Dr. Patrick Vossen
Early in 1959, Bennett finally began to seek the “baptism” with the aid of a fellow Episcopal priest and a young couple in the church who had already received the experience. In an early morning home prayer meeting, hands were laid on Father Bennett as his friends prayed over him. His “nine o’clock in the morning” experience could be considered typical of the thousands that have occurred among the clergy in recent years:
I suppose I must have prayed out loud for about twenty minutes—at least it seemed to be a long time—and was about to give up when a very strange thing happened. My tongue tripped, just as it might when you are trying to say a tongue twister, and I began to speak in a new language!
Right away I recognized several things: first, it wasn’t some kind of psychological trick or compulsion. There was nothing compulsive about it.… It was a new language, not some kind of “baby talk.” It had grammar and syntax; it had inflection and expression—and it was rather beautiful.
In a short time, several members of St. Mark’s parish received the same experience. In their joy and exhilaration they began to use such typical Pentecostal expressions as “praise the Lord” and “hallelujah” in the church office and parish house. As word spread among the church members about the pastor’s strange new experience, some members of the vestry began to accuse him of fanaticism.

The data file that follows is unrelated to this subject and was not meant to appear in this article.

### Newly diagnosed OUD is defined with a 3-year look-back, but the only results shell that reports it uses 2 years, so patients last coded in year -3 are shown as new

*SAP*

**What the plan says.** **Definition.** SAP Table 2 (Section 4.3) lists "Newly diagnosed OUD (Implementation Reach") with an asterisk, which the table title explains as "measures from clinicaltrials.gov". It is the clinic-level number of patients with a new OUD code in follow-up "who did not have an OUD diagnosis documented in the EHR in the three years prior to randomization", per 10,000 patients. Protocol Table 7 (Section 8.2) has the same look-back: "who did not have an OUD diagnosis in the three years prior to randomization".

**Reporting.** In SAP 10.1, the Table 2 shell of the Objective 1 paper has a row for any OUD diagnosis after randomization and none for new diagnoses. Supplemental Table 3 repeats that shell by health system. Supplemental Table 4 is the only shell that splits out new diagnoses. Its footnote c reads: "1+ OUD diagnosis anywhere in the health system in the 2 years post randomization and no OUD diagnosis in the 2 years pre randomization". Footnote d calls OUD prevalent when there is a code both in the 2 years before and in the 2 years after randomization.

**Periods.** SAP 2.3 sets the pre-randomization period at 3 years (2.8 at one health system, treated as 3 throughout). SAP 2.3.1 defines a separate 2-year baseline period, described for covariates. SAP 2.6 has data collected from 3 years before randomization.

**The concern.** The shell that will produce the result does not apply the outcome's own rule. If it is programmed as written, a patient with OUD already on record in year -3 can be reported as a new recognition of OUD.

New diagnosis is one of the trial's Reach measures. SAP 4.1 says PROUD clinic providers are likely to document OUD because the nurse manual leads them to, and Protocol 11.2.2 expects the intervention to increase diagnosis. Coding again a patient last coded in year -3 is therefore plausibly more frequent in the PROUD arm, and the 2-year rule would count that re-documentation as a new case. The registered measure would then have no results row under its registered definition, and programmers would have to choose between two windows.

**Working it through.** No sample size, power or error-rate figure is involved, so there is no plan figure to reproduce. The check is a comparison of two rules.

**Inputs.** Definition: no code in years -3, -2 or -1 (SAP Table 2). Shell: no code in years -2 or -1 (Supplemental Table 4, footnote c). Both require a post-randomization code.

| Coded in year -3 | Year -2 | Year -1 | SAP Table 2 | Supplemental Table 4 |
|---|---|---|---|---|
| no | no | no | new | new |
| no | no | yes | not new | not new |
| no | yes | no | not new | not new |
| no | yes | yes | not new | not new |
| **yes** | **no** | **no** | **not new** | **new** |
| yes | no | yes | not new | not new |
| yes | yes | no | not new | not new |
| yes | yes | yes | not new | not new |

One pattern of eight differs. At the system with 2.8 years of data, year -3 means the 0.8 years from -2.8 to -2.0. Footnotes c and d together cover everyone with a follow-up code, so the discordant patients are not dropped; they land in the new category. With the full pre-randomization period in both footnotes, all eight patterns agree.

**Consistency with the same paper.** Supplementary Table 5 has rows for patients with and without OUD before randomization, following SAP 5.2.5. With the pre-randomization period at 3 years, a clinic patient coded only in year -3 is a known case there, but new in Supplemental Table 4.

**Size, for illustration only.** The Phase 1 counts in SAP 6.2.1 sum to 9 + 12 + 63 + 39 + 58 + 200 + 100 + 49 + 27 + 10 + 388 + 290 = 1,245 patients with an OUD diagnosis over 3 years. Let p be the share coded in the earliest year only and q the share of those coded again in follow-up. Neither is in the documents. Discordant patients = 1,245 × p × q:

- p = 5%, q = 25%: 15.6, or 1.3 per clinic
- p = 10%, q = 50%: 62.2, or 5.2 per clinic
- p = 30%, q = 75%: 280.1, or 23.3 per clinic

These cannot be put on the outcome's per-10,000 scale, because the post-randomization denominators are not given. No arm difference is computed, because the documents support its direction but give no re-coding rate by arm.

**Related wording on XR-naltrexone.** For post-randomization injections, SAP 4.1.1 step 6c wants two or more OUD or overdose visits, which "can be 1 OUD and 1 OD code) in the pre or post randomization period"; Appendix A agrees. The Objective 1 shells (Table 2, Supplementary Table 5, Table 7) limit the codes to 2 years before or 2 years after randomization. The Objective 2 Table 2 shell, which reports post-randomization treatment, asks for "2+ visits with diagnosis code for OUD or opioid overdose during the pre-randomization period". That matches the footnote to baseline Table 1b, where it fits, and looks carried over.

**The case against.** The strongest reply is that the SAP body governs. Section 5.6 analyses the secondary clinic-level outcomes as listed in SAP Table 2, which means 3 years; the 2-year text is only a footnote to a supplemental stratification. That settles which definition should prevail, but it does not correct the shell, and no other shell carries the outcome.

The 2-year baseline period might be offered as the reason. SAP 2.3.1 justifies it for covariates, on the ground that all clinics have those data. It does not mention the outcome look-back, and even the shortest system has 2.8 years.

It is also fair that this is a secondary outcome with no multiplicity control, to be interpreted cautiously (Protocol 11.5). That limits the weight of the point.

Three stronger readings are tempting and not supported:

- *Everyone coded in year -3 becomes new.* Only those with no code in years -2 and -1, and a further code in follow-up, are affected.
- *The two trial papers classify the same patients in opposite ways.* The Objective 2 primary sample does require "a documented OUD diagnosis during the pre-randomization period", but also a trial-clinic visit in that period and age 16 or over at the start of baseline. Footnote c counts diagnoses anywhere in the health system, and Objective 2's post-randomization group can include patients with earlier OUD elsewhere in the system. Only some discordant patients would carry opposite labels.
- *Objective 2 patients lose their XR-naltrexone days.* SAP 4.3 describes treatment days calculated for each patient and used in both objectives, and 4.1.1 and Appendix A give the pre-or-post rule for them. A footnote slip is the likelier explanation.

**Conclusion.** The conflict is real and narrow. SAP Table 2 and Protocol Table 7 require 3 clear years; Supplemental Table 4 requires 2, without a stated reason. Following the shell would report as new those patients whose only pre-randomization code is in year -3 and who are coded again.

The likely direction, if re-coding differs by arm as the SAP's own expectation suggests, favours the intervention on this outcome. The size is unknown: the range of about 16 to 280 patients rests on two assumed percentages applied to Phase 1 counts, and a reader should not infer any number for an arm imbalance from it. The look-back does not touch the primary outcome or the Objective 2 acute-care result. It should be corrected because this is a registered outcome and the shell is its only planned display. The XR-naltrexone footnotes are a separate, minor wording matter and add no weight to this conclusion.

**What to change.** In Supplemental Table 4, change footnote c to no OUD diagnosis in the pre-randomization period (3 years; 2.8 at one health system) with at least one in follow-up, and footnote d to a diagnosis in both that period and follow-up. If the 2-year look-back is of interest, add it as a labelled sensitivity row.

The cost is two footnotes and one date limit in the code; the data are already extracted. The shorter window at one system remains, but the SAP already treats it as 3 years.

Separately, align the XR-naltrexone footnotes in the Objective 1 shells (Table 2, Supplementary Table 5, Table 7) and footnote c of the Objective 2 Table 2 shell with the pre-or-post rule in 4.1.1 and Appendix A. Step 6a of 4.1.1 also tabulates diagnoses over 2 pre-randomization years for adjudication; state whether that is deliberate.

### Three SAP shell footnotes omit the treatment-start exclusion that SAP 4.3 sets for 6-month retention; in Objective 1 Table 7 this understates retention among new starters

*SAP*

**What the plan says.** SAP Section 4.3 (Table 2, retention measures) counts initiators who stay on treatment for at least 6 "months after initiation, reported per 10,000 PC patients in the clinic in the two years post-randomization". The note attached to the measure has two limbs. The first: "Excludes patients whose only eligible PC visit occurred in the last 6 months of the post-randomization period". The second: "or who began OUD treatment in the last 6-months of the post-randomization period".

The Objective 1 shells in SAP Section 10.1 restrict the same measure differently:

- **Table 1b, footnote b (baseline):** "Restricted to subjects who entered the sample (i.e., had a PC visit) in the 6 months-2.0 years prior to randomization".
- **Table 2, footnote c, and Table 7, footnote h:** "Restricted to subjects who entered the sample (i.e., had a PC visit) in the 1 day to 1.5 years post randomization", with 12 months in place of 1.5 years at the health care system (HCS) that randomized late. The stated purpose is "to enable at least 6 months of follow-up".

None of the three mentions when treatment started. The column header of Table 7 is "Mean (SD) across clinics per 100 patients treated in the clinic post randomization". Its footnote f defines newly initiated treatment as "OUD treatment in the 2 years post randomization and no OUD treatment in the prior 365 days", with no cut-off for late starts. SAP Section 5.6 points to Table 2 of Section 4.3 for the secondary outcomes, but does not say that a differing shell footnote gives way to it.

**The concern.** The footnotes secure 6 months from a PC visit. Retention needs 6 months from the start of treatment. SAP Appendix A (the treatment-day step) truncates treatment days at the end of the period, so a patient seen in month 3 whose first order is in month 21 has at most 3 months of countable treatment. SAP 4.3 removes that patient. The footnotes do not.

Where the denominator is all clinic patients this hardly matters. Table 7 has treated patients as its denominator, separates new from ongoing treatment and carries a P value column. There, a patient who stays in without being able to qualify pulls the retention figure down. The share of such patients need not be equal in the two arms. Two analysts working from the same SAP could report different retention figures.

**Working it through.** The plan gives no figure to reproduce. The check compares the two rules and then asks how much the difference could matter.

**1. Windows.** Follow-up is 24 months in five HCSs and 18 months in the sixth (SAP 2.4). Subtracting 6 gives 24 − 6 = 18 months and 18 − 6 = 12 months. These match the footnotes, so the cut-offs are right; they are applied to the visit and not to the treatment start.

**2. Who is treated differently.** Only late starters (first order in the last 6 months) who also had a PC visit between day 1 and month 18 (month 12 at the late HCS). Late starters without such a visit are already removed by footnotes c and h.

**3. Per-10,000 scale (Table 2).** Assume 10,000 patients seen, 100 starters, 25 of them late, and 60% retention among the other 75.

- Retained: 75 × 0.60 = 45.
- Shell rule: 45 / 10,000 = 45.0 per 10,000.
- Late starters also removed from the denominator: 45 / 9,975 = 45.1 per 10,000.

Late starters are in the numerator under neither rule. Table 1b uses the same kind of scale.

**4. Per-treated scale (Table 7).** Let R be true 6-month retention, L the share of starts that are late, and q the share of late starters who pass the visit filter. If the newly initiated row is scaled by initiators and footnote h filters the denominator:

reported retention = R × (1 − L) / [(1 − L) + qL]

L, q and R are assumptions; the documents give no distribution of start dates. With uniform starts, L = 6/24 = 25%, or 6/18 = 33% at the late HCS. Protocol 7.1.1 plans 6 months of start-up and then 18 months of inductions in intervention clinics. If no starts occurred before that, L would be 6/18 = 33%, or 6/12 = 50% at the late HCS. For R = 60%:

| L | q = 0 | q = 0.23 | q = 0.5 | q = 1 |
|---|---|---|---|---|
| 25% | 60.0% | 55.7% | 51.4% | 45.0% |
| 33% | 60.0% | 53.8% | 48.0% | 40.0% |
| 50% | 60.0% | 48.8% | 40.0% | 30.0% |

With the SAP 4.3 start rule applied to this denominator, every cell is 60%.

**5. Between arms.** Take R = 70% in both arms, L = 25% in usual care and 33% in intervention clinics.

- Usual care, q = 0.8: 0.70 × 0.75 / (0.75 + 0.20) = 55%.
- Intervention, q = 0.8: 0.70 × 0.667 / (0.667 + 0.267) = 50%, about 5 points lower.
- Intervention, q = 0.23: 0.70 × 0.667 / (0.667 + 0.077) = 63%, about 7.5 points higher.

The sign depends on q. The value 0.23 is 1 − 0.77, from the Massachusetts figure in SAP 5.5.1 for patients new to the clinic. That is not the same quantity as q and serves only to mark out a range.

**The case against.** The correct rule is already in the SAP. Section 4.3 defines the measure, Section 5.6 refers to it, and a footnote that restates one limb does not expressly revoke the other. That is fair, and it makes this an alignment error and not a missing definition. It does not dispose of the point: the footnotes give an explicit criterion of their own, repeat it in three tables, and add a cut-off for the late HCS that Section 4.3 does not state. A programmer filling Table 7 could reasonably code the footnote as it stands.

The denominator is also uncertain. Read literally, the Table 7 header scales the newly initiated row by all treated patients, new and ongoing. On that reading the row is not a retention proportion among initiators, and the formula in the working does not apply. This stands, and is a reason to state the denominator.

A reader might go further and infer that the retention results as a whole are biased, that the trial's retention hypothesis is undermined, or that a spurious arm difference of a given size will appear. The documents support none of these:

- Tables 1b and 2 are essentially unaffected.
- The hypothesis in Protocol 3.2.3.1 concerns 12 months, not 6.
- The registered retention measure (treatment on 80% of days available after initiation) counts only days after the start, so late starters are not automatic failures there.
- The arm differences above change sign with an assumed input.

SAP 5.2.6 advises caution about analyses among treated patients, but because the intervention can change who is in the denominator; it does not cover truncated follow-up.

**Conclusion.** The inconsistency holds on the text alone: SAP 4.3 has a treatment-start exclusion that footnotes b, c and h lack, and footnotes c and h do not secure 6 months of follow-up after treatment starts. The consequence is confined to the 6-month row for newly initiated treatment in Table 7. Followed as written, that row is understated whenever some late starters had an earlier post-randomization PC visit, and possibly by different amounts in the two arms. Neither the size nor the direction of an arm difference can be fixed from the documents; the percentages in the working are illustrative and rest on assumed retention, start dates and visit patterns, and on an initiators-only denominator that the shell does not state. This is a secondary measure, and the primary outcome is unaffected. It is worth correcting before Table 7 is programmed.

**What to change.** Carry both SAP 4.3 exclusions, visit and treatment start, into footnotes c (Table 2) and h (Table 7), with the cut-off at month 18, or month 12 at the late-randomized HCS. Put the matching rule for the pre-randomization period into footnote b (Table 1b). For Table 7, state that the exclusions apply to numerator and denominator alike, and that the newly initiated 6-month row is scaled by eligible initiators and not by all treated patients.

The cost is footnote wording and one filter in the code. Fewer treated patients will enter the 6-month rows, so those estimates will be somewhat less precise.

In order to quell false rumors and to answer questions circulating in the congregation, Bennett soon felt it necessary to tell his church about his experience of speaking with other tongues. Thus, on April 3, 1960, he shared his testimony in the three morning services of his church.
The reaction in the early morning service was “open and tender,” according to Bennett, but in the second service the “lid blew off.” In outrage, Bennett’s curate “snatched off his vestments, threw them on the altar, and stalked out of church crying: ‘I can no longer work with this man.’ ”
After the service concluded, outside on the patio, those who had set themselves to get rid of the movement of the Holy Spirit began to harangue the arriving and departing parishioners. One man stood on a chair shouting, “Throw out the damn tongue speakers.” After some members complained that “we’re Episcopalians, not a bunch of wild-eyed hillbillies,” the treasurer of the vestry called on Bennett to resign. Rather than cause disharmony in the congregation, the mild-mannered rector promptly resigned his parish, partly because he lacked enough understanding of the Pentecostal experience to defend himself. Thereupon the bishop sent a temporary priest to St. Mark’s armed with a firm letter to the parish officers forbidding any further tongues-speaking under church auspices.
Synan, Vinson. 1997. The Holiness-Pentecostal Tradition: Charismatic Movements in the Twentieth Century. Second Edition. Grand Rapids, MI; Cambridge, U.K.: William B. Eerdmans Publishing Company.